How we think about the trial process, and the assumptions and beliefs we bring to bear on that process, shape how litigation is structured. This Comment demonstrates why materiality, and the theory of juridical proof informing that standard of materiality, must be redefined for Brady v. Maryland doctrine and criminal process. First, the Comment delineates the theory of explanationism—the revolutionary paradigm shift unfolding in the theory of legal proof. Explanationism conceptualizes juridical proof as a process in which the factfinder weighs the competing explanations offered by the parties against the evidence and the applicable burden of proof. Applying explanationism to criminal process demonstrates that explanationism not only is the more accurate account of juridical proof, but also better frames the criminal discovery process and ensures due process of law. The next section applies explanationism to Brady doctrine to show that the Supreme Court has tip-toed towards a more explanatory view of Brady v. Maryland but also faltered and lapsed back into a probabilistic inquiry at critical junctures. As a result, the efficacy of Brady is diminished where it is undermined by probabilistic theory or language. As a result, the doctrine should embrace explanationism more wholly. Under explanationism, materiality is determined by assessing whether the suppressed evidence could have been used by the defendant to influence the factfinder when presenting her case. To illustrate this argument and its importance in real-world outcomes, this Comment takes state and federal courts of Texas as a case study. In Texas, probabilistic definitions of materiality have thwarted both Brady doctrine and legislative criminal discovery reform. The case study demonstrates the material consequences for not rethinking materiality. Changing our understanding of materiality is critical to protecting the right to due process of law in our courthouses and state legislatures.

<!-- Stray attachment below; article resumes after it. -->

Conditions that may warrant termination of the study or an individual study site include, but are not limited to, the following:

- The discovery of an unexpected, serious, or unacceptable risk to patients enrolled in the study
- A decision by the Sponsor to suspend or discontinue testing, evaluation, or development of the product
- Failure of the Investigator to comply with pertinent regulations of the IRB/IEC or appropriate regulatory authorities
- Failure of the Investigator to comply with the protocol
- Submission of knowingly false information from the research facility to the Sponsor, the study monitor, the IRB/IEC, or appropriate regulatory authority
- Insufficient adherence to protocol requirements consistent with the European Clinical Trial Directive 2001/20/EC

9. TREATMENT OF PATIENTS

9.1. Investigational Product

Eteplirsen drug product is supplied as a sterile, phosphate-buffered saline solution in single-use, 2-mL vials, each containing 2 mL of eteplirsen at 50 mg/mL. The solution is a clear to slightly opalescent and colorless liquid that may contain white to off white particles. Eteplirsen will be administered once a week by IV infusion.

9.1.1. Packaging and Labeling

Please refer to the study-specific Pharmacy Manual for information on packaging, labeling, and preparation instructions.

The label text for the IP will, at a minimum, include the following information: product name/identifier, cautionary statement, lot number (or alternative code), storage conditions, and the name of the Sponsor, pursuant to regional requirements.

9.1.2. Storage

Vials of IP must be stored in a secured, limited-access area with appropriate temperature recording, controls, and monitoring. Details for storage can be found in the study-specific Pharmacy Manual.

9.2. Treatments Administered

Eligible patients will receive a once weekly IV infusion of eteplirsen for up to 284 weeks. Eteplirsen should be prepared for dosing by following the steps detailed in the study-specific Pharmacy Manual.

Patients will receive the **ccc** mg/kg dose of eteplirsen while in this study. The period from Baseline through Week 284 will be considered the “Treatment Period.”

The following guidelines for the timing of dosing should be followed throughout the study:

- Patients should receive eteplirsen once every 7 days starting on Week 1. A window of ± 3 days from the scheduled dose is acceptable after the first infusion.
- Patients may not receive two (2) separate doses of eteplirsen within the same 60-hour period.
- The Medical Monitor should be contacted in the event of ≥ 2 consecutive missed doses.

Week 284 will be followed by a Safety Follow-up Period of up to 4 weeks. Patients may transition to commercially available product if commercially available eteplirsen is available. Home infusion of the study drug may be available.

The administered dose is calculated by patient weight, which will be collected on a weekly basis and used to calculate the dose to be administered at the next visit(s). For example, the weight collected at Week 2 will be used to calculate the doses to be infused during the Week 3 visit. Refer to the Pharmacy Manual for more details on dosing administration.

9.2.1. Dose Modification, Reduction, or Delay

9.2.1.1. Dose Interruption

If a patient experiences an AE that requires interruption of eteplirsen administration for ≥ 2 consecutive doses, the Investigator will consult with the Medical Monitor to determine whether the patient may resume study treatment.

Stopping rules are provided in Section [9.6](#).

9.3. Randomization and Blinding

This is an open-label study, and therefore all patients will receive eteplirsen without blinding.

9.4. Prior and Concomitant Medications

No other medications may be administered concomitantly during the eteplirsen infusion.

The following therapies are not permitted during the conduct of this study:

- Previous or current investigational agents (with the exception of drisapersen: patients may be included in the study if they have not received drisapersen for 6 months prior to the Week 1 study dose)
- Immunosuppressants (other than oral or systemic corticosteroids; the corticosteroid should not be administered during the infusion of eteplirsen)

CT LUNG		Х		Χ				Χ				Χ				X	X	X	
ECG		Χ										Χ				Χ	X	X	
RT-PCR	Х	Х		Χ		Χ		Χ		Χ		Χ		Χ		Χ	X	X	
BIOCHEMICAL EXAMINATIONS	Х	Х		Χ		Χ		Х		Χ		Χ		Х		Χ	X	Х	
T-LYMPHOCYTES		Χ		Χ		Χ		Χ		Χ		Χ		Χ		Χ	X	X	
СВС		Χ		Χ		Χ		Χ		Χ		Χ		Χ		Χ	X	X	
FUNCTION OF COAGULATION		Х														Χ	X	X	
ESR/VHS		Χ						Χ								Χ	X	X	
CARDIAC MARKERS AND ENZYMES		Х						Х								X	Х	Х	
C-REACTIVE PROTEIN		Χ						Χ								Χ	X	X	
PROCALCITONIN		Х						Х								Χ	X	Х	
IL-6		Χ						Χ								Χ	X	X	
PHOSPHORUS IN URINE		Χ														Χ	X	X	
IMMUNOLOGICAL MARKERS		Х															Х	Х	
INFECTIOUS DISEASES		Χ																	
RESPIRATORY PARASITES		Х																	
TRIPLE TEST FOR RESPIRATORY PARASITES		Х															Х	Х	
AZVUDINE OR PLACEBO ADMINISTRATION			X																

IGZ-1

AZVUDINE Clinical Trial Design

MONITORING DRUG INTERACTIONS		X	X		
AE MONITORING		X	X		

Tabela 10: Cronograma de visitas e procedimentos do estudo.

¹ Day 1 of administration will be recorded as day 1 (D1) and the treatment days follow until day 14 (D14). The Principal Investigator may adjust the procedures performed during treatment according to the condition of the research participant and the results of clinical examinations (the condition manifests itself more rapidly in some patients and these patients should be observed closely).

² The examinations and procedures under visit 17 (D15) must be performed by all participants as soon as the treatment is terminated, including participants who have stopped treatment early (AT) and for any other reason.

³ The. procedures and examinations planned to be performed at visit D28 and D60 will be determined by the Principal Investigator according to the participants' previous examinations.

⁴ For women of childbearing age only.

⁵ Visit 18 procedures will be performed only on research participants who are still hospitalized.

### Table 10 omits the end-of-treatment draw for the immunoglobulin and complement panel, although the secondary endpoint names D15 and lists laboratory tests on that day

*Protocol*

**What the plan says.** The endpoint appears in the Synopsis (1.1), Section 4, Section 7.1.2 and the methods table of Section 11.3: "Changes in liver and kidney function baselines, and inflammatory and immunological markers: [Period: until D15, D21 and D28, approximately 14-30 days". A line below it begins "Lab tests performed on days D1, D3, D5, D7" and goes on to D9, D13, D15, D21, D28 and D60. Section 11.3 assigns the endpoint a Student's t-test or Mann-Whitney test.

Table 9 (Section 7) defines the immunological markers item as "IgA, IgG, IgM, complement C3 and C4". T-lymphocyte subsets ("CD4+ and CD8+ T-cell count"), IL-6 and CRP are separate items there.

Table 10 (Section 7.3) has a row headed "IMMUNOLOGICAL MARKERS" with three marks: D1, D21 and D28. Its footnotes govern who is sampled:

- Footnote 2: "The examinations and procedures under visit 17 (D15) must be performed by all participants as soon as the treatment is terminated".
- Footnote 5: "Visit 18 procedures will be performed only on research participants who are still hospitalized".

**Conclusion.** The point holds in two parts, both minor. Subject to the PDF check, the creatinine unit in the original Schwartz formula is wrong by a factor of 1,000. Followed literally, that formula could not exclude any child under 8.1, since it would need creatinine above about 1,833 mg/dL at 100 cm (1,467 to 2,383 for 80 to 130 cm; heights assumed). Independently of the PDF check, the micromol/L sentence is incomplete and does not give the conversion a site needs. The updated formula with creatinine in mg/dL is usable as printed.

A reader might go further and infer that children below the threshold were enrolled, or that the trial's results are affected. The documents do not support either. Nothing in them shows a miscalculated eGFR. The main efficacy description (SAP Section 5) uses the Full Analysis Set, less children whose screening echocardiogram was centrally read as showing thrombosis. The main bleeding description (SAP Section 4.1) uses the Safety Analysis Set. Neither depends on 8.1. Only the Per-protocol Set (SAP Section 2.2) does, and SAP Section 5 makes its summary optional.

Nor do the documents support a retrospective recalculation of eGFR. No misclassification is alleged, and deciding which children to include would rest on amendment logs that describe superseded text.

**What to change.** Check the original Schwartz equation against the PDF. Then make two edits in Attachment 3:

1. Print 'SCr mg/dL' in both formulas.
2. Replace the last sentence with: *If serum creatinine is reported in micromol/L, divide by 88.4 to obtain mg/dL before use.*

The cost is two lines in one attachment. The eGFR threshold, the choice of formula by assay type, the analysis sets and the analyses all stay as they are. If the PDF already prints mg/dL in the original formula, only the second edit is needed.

The Prosecutor as a Final Safeguard Against False Convictions: How Prosecutors Assist with Exoneration

By: Elizabeth Webster | March 19, 2020

Prosecutors have helped secure an unprecedented number of recent exonerations.  This development, combined with the rapid emergence of district attorney-initiated conviction integrity units (CIUs) raises several questions.  How do prosecutors’ offices review postconviction innocence claims?  How do they make decisions about the merits of those claims? How do CIU processes differ from non-CIU processes?  This study examines the circumstances surrounding prosecutor-assisted exoneration cases through semi-structured interviews with 20 prosecutors and 19 defense attorneys.  It draws from a sample of both CIU and non-CIU prosecutors, thereby enabling comparisons.  Respondents were asked about their experiences and decision-making structures in specific, post-2005 exoneration cases as well as their impressions of postconviction practices more broadly.  Their responses revealed the salience of office hierarchies and appellate principles for prosecutors’ postconviction discretion.  Unlike earlier stages—such as charging and plea bargaining—few decisions appear to be delegated to the line prosecutor in the postconviction stage.  Therefore, I incorporate organizational accident theory to understand key decisions, such as which prosecutor should be tasked with reviewing innocence claims, how to screen claims, and how to decide the outcome of an innocence claim.  I find that prosecutors work within a system that emphasizes procedural errors over factual ones and that allows for a narrow and belated discovery of false convictions. Thus, prosecutors’ postconviction efforts do not appear likely to create a new pathway to exoneration for pro se defendants, or to identify false convictions that have not already been discovered by trusted defense attorneys, innocence organizations, and/or journalists.  Although most prosecutors described processes that could reliably facilitate unbiased case review and reinvestigation, these processes were reserved for only the most extraordinary of innocence claims.  The significance of this research for policy (in the crafting of legislation and court rules) and practice (in the processing of innocence claims through prosecutors’ offices) is discussed.